Katie hopes to create a lasting legacy for John by raising £19,000 for the charity - which would pay for one day of treatment at the hospice.
And to help her reach the goal, Katie and group of friends, including one of John’s sisters, Anne Mark, will be taking part in Bristol’s 10k challenge in 11 days' time
Katie said: “It’s definitely going to be a challenge. I’ve never run 10k before in my life.
"We’re all training as much as we can around childcare but none of us are doing it for a good time, it’s about raising money for St Peter’s Hospice.”
The Great Bristol 10k is taking place on Sunday May 7 and registration is still open for those who would like to sign up in aid of the hospice.
The charity is also inviting people to come along and support their runners on the day.
Dubbed “Cheer Champions” these supporters would represent St Peter’s Hospice and cheer the runners on. They will receive a branded St Peter’s Hospice t-shirt to wear on the day.
March 23rd 2017
Former Beverly Hills, 90210 star Luke Perry suffered a health scare in 2015 when his doctor found precancerous growths during a routine colonoscopy.
The actor, now 50, promptly had the growths removed, but he was lucky medics made the discovery in his colon before they developed into colorectal cancer - and now he is using his experience to urge others to get tested on a regular basis.
"Right now, there are 23 million Americans who haven't been screened who need to be screened," he told Fox News. "If I had waited, it could have been a whole different scenario."
Colorectal cancer is typically associated with people over 55, but researchers at the American Cancer Society recently discovered that millennials now face double the risk of developing the illness compared to the baby boomer generation, which refers to people born between 1946 and 1964.
Perry has since joined forces with bosses at advocacy group Fight Colorectal Cancer to support its Strong Arm Selfie national campaign, which encourages social media users to share a snap of themselves flexing a bicep and using the hashtag "#StrongArmSelfie". Pharmaceutical executives at Bayer Healthcare have pledged to donate $1 (£0.80) to the charity for every photo shared.
The actor's close call with cancer emerges weeks after his former Beverly Hills, 90210 co-star Shannen Doherty completed chemotherapy treatment for breast cancer, which she was diagnosed with in 2015.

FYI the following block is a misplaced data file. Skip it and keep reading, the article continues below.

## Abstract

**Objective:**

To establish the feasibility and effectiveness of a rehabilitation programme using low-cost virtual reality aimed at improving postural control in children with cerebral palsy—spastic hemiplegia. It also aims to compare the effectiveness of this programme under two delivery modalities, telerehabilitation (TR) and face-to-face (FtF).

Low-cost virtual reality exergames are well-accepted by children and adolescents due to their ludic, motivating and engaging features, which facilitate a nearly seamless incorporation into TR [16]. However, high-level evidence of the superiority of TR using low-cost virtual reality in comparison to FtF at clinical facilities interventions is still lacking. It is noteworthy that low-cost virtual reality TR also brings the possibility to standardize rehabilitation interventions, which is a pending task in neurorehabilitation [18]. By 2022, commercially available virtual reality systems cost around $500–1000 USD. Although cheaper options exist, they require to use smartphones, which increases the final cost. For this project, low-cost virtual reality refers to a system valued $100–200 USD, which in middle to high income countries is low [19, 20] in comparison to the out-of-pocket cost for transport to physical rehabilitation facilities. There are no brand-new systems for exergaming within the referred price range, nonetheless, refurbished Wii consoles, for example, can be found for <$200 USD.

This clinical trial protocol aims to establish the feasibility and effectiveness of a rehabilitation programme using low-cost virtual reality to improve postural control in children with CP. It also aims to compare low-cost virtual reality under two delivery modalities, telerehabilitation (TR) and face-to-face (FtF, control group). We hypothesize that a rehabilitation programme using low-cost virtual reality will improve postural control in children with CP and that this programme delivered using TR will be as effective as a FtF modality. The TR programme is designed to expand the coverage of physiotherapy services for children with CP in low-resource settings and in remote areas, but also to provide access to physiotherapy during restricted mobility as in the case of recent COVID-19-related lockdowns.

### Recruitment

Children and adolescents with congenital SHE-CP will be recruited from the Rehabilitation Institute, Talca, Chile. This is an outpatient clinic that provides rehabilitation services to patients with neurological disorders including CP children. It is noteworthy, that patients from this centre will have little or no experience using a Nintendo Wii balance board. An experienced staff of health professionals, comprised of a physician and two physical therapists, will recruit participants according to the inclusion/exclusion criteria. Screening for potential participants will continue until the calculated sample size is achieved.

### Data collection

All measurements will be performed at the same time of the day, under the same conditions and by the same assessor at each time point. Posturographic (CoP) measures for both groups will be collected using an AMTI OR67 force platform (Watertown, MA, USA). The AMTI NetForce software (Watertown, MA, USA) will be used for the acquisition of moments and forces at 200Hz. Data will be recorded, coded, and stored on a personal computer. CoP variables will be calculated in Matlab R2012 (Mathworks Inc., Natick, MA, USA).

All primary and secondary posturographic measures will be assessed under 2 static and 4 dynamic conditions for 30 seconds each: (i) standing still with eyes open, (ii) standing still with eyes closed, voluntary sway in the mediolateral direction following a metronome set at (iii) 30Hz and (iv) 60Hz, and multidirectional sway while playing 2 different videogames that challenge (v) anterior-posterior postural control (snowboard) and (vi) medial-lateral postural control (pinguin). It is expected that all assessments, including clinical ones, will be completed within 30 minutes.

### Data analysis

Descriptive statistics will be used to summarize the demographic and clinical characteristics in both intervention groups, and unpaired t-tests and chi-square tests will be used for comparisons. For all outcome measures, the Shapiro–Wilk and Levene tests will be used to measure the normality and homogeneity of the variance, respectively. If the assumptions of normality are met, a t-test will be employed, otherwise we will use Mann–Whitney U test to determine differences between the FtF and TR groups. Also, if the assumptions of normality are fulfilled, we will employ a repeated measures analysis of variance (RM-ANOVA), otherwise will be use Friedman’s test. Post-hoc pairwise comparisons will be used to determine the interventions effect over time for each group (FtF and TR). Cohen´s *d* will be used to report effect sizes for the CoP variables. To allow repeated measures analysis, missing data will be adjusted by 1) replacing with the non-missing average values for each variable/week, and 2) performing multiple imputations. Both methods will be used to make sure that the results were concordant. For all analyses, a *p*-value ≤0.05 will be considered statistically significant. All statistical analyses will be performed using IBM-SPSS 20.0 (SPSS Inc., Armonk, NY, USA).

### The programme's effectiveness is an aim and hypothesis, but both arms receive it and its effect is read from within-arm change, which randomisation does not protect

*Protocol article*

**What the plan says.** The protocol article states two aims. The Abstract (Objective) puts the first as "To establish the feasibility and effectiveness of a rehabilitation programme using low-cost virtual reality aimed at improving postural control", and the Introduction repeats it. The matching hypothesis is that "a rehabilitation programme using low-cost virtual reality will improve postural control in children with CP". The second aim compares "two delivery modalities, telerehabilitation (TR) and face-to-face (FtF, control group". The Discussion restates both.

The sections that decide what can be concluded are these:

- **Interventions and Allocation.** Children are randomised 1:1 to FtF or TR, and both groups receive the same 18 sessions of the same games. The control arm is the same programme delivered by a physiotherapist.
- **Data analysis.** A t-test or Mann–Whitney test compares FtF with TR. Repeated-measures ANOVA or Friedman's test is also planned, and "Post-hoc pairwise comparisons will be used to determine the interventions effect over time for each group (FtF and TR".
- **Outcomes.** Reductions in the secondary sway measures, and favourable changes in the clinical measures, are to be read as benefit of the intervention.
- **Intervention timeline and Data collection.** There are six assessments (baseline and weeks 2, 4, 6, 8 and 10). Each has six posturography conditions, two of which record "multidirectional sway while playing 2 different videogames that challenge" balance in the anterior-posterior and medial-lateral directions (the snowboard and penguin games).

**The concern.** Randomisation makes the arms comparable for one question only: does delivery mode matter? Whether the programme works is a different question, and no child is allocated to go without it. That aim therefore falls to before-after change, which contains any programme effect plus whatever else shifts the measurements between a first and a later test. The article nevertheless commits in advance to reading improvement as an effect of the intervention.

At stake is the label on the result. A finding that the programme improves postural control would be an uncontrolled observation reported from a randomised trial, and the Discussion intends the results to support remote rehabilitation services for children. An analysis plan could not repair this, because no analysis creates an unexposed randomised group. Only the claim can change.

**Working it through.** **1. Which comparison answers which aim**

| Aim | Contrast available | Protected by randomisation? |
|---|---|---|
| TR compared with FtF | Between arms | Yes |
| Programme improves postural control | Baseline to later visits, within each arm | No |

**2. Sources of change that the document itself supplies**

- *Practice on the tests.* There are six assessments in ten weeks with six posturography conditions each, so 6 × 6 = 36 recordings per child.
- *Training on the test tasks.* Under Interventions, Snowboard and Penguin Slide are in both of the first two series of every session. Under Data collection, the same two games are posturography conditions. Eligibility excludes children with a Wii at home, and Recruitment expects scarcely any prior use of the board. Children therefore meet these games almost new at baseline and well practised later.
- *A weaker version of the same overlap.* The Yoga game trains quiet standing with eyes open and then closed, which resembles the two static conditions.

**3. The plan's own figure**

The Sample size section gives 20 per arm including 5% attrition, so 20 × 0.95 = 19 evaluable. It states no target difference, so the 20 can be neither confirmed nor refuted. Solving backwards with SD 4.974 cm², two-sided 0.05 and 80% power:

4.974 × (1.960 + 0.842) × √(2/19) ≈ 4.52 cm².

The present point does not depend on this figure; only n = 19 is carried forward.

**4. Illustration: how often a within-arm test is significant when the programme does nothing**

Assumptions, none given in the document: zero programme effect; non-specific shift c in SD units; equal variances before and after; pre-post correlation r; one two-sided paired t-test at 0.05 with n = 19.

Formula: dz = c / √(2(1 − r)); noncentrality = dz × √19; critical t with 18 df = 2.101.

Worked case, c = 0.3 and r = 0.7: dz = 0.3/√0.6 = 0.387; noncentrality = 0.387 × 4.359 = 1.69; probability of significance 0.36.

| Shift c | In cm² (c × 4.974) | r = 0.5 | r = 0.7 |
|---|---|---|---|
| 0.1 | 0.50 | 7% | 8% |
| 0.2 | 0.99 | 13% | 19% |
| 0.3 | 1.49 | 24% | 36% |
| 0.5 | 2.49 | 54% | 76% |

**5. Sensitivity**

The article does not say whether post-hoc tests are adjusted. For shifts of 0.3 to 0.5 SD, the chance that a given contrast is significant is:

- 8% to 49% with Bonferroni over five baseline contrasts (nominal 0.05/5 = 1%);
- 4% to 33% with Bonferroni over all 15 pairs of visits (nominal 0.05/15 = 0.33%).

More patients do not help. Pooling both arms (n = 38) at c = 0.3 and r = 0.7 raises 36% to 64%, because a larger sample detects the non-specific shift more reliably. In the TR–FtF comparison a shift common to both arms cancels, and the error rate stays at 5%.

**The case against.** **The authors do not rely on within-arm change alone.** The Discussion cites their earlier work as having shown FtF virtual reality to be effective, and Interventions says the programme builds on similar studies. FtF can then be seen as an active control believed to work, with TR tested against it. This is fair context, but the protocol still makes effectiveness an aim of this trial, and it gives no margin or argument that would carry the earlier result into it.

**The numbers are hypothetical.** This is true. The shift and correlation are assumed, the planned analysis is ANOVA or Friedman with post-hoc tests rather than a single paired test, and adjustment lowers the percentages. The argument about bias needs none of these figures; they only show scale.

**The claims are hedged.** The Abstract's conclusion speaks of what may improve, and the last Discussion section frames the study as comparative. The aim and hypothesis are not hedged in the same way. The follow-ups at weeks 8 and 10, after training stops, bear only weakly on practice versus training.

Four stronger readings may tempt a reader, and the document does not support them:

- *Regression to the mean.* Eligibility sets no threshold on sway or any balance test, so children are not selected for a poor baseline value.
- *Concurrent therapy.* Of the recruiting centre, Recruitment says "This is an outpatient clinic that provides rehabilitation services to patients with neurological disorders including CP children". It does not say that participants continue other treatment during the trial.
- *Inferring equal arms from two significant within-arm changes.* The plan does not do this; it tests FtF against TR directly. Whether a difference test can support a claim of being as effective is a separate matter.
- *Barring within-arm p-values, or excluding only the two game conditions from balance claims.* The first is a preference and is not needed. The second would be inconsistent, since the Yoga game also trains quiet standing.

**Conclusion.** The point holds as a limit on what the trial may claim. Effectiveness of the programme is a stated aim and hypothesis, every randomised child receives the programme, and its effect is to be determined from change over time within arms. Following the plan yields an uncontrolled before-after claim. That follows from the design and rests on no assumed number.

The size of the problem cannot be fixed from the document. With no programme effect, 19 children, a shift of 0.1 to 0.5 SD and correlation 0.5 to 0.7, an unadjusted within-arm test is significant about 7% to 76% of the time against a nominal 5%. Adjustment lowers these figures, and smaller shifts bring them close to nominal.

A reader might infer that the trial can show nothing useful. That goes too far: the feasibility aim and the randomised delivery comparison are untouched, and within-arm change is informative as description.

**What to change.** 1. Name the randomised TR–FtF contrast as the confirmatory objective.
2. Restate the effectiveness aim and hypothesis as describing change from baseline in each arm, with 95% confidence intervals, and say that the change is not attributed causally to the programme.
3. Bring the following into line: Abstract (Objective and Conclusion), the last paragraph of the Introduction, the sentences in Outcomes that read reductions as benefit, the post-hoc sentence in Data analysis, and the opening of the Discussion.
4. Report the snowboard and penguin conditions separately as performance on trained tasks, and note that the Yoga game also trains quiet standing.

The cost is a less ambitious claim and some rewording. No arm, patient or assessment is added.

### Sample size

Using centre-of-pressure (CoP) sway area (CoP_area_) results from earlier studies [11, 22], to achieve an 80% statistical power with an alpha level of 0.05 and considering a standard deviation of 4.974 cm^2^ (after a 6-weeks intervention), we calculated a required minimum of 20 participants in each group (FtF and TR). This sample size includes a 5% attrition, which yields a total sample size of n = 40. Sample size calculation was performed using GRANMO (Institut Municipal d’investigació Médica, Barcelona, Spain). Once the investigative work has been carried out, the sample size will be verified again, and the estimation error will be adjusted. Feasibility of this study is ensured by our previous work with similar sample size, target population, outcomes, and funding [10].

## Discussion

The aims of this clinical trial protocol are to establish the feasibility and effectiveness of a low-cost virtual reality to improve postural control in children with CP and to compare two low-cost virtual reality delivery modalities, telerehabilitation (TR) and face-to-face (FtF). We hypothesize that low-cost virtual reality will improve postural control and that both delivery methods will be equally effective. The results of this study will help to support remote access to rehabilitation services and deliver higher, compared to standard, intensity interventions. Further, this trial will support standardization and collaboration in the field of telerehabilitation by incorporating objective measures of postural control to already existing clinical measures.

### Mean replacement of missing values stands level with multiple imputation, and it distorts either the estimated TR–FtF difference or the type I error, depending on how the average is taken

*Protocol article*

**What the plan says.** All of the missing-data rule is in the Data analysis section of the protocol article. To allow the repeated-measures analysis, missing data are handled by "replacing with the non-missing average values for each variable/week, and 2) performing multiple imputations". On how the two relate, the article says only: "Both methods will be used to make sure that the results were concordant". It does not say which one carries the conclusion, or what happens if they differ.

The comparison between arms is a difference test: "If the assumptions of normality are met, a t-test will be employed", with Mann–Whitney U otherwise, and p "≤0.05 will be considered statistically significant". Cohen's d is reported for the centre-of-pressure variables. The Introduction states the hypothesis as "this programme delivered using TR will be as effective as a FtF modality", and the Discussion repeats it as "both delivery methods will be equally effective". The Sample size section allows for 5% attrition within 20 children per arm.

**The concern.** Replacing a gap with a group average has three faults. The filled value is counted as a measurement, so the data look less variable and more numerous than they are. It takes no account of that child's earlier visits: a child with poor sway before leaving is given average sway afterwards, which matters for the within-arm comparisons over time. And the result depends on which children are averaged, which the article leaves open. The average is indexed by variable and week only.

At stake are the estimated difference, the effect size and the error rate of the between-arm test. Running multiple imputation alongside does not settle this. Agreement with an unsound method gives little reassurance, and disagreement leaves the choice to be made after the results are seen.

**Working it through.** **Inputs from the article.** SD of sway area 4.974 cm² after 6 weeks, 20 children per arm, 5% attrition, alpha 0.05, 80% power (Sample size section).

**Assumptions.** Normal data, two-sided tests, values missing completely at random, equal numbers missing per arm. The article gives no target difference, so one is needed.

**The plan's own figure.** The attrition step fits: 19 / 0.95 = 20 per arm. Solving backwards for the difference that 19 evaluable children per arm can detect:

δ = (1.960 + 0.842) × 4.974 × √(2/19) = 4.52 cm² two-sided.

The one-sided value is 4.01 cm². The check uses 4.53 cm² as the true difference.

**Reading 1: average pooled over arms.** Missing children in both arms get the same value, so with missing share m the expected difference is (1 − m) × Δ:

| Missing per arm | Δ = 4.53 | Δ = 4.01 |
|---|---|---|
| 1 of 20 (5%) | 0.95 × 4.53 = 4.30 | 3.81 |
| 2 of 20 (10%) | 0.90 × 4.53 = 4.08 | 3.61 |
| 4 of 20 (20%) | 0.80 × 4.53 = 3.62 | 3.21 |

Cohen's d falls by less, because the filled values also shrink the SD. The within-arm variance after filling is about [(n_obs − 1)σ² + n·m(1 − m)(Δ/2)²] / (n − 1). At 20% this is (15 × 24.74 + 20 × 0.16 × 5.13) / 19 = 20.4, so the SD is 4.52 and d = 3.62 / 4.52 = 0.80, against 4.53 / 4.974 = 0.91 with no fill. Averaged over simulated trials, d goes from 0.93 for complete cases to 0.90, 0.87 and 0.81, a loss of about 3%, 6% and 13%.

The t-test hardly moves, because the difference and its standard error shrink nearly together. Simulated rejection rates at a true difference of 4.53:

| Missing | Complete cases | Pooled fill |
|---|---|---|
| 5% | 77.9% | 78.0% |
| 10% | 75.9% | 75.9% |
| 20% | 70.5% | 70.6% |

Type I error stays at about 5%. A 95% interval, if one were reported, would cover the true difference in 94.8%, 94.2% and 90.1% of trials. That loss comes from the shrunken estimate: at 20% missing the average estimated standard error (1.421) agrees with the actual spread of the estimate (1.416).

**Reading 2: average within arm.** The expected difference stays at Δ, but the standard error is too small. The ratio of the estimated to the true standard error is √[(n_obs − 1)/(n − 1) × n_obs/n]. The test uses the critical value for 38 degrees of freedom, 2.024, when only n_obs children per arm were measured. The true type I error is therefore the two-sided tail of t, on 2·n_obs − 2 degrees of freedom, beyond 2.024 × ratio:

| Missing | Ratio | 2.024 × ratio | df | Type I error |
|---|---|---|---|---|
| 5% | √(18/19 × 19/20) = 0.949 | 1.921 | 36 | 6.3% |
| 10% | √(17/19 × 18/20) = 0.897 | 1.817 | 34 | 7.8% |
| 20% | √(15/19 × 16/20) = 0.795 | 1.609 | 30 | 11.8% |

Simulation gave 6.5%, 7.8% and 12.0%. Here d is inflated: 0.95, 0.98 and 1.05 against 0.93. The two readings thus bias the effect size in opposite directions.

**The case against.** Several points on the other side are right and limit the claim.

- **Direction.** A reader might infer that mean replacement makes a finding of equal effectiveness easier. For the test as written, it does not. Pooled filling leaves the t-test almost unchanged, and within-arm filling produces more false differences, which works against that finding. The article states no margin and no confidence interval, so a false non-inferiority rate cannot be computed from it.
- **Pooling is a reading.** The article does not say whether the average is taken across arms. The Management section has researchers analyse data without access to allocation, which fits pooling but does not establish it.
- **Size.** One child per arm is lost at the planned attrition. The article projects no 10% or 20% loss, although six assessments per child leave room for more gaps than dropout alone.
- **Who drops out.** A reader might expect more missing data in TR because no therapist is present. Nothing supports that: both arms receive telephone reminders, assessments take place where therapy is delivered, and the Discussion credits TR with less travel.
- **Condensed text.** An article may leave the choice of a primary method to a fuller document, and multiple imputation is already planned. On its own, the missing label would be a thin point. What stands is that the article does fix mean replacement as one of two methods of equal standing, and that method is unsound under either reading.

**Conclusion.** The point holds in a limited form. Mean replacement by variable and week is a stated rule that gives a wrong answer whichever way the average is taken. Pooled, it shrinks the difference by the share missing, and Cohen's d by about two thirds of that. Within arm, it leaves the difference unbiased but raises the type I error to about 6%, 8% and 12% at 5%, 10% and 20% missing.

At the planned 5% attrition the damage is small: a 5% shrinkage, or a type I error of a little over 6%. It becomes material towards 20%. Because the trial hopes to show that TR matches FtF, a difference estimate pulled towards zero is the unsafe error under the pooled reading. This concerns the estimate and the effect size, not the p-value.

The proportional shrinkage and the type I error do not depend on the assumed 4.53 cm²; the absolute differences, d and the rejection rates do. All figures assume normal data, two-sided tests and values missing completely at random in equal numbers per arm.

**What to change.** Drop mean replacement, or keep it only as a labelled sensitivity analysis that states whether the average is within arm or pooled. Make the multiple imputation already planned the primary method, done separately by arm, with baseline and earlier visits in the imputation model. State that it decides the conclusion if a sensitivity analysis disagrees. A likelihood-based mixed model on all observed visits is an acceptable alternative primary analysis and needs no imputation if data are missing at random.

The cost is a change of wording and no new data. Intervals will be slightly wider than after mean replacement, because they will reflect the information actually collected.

March 22nd 2017
Women who have taken the contraceptive pill are protected from some types of cancer for as long as 30 years, according to new research.
Those who have used the pill are less likely to have bowel cancer, endometrial cancer or ovarian cancer than women who had never taken it, a study at the University of Aberdeen found.
Researchers also looked at the risk of all types of cancer in women who have taken the pill during their reproductive years and found it does not lead to new cancer risks later in life.
The results are the latest published from the longest-running study in the world into the effects of taking the contraceptive pill.
Established by the Royal College of General Practitioners' in 1968, the Oral Contraception Study was set up to look at the long-term health effects of oral contraceptives.
The latest study, led by Dr Lisa Iversen, relates to 46,000 women followed for up to 44 years.
Dr Iversen, research fellow in the Institute of Applied Health Sciences at the university, said: "Because the study has been going for such a long time we are able to look at the very long-term effects, if there are any, associated with the pill.
"What we found from looking at up to 44 years' worth of data was that having ever used the pill, women are less likely to get colorectal, endometrial and ovarian cancer.
"So, the protective benefits from using the pill during their reproductive years are lasting for at least 30 years after women have stopped using the pill.
"We were also interested in what the overall balance of all types of cancer is amongst women who have used the pill as they enter the later stages of their life.
"We did not find any evidence of new cancer risks appearing later in life as women get older.
"These results from the longest-running study in the world into oral contraceptive use are reassuring.
"Specifically, pill users don't have an overall increased risk of cancer over their lifetime and that the protective effects of some specific cancers last for at least 30 years. "
The study, which has received funding from bodies including the Medical Research Council, Imperial Cancer Research Fund and the British Heart Foundation, published its latest findings in the American Journal of Obstetrics and Gynaecology.
Dec 31st 2016
Thousands of women may be needlessly having their breasts removed to prevent cancer because of the ‘Angelina Jolie’ effect, researchers have warned.
Around 4,000 women in Britain a year now opt for a double mastectomy in the belief that it will prevent cancer returning in the healthy breast, a figure that has increased since actress Jolie publicly announced she had the procedure in 2013.
Yet there is no evidence that it prevents cancer from spreading in women who do not have an underlying risk of cancer, as Jolie has.
A new survey by researchers in America found that when women are not advised by their physicians one in five will opt for a double mastectomy.
The procedure can lead to major complications - including depression, and breast cancer specialist Dr Reshma Jagsi urged surgeons to advise patients not to have the operations when they did not need them.
Dr Jagsi, of Michigan University, said: "When patients do not perceive a surgeon's recommendation against it, even patients without a high genetic risk for a second primary breast cancer choose a double mastectomy at an alarmingly high rate.